Tips for Avoiding the Summer Crowds at National Parks

Olympic National Park

TripSavvy / Alisha McDarris

Overcrowding is a big issue at some of the most popular national parks and large loud crowds and bumper-to-bumper traffic can really kill the mood when you're trying to enjoy the peace of the outdoors. For example, air pollution at the Great Smoky Mountains National Park, due in large part to motor vehicle traffic, has obscured some of the park's stunning vistas and on holiday weekends, Yosemite Valley's crowds have been compared to Times Square in New York City—hardly the escape from civilization most nature-lovers are imagining.

The best way to avoid the crowds in the most popular national parks is to avoid traveling in the summer, but this is not an option for everybody. For those who have no choice but to travel during peak season and are determined to see some of the most popular national parks, there are a few ways you can try to avoid the worst of the high season.

When to Visit

Timing is of the utmost importance when it comes to deciding what part of the day, week, or season in which you'll be visiting. Given how crowded it can be during July and August, you may want to plan your trip to the parks in June, particularly during the first two weeks of the month. If you are unable to travel in June, keep in mind that Memorial Day, Fourth of July, and Labor Day are by far, the busiest weekends so you'll want to at least avoid visiting at these times if possible.

What time of the week you should go also depends on the park and its proximity to big population centers. For example, Yellowstone National Park in Wyoming is located far away from major cities and densely populated states, so it doesn't make much of a difference whether your visit on a weekday or weekend. On the other hand, the Great Smoky Mountains are located within just 550 miles from one-third of the U.S. population and the city of Asheville, North Carolina just a two-hour drive away. Here, it's much easier to visit over a weekend so weekends tend to be much busier.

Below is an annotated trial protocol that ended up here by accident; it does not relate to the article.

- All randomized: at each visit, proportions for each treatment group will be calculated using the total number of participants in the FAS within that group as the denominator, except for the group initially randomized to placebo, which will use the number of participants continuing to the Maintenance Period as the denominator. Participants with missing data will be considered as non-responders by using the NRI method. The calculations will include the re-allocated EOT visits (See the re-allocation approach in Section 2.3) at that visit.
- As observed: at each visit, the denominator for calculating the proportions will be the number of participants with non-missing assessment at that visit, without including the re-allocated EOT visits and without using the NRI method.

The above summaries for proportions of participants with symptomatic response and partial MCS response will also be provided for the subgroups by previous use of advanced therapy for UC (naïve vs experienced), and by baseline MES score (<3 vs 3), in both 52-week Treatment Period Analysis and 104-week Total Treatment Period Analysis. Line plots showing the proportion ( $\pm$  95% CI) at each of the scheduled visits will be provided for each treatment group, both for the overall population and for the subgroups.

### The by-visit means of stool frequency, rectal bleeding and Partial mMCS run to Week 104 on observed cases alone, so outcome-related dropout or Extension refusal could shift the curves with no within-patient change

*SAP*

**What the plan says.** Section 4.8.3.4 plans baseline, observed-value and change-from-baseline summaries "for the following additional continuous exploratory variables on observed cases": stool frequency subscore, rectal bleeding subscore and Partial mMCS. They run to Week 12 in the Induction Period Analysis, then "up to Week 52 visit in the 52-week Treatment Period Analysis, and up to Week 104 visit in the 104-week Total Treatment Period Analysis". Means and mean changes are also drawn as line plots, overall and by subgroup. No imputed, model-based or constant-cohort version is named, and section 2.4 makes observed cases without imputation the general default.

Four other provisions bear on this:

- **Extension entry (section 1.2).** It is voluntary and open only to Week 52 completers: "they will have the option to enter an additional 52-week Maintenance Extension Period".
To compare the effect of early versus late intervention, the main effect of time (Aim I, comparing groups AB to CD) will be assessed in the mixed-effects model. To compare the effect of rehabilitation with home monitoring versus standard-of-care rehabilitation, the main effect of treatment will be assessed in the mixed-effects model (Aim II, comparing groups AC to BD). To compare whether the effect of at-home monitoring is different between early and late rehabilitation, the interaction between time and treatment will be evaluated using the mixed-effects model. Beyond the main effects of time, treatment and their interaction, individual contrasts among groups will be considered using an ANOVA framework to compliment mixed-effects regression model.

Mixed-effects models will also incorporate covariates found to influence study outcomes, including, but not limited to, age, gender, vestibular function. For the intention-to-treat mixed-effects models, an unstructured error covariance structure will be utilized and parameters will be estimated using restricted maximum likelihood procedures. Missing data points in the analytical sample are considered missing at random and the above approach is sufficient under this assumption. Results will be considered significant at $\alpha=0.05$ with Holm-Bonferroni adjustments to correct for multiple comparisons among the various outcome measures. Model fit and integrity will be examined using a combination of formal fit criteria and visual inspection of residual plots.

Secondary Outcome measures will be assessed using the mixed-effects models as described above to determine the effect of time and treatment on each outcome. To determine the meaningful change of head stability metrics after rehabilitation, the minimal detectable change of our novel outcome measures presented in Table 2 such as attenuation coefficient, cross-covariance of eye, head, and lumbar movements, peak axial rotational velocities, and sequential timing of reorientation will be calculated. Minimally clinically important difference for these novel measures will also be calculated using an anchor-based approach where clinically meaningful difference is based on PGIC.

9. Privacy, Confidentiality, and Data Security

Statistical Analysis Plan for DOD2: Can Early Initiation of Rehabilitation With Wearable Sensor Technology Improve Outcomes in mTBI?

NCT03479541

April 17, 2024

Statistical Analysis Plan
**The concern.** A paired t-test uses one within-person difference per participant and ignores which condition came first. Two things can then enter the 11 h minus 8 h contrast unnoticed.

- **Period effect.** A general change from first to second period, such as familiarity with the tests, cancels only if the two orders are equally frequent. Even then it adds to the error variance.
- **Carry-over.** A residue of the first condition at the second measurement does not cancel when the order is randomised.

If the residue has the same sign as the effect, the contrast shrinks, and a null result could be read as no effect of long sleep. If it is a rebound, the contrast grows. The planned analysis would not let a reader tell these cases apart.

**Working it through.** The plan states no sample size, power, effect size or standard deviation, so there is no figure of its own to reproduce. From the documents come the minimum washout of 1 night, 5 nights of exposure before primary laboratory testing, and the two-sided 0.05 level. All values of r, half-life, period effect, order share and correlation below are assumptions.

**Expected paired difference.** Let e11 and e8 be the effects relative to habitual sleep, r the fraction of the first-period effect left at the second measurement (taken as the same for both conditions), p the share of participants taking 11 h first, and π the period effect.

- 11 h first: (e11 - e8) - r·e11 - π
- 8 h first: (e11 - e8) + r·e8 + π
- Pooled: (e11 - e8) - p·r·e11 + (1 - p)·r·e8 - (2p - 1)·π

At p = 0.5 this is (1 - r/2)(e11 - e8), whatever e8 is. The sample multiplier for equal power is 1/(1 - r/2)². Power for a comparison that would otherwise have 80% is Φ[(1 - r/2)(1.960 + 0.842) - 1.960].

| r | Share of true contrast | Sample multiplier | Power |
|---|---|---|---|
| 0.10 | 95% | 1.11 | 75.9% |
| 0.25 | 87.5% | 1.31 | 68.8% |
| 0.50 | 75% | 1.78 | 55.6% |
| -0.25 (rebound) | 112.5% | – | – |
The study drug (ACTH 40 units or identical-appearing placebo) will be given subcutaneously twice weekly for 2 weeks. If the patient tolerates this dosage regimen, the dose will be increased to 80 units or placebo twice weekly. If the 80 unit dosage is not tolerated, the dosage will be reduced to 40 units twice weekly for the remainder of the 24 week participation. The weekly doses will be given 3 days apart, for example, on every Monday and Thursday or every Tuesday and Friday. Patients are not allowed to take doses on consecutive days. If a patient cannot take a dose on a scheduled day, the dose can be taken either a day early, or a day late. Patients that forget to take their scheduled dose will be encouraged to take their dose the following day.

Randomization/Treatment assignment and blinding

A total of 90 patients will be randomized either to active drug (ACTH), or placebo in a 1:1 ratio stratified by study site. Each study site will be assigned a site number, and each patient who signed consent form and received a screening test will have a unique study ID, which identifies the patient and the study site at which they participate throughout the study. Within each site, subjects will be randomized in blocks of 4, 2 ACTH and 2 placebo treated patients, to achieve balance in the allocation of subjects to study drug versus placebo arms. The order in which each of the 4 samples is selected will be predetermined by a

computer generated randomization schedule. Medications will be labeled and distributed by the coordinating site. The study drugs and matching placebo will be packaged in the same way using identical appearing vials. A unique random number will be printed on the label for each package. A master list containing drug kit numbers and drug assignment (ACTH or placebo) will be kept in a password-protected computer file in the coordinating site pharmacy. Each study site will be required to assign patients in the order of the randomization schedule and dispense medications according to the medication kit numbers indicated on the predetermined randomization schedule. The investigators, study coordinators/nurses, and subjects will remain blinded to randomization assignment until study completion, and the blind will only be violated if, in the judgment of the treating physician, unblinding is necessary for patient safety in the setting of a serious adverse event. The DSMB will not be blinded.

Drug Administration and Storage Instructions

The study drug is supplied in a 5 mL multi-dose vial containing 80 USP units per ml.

Olympic National Park also typically has heavier weekend traffic, since much of its visitor base comes from Seattle, Tacoma, and the Puget Sound area, but it depends on the weather. If the weekend forecast for Seattle is bad, the park is considerably less busy. However, there's always a chance that it can be raining in Seattle while it's sunny in the park.

The time of day you visit and opting for a more niche experience can also make a big difference. For example, at Grand Canyon, hiking or taking a mule trip early in the morning or late in the afternoon will not only help you to miss the worst of the crowds but will give you a better opportunity for viewing and photographing the canyon since midday sun tends to flatten the view and soften the colors. Likewise, an early morning trip to Yosemite Valley will afford a spectacular view of light on the waterfalls and mountain cliffs.

Whichever park you go to, the key is to get there early in the day, visit the popular spots during off-peak hours, and then spend the rest of your time enjoying hiking, picnicking, and camping in backcountry areas and other out of the way places.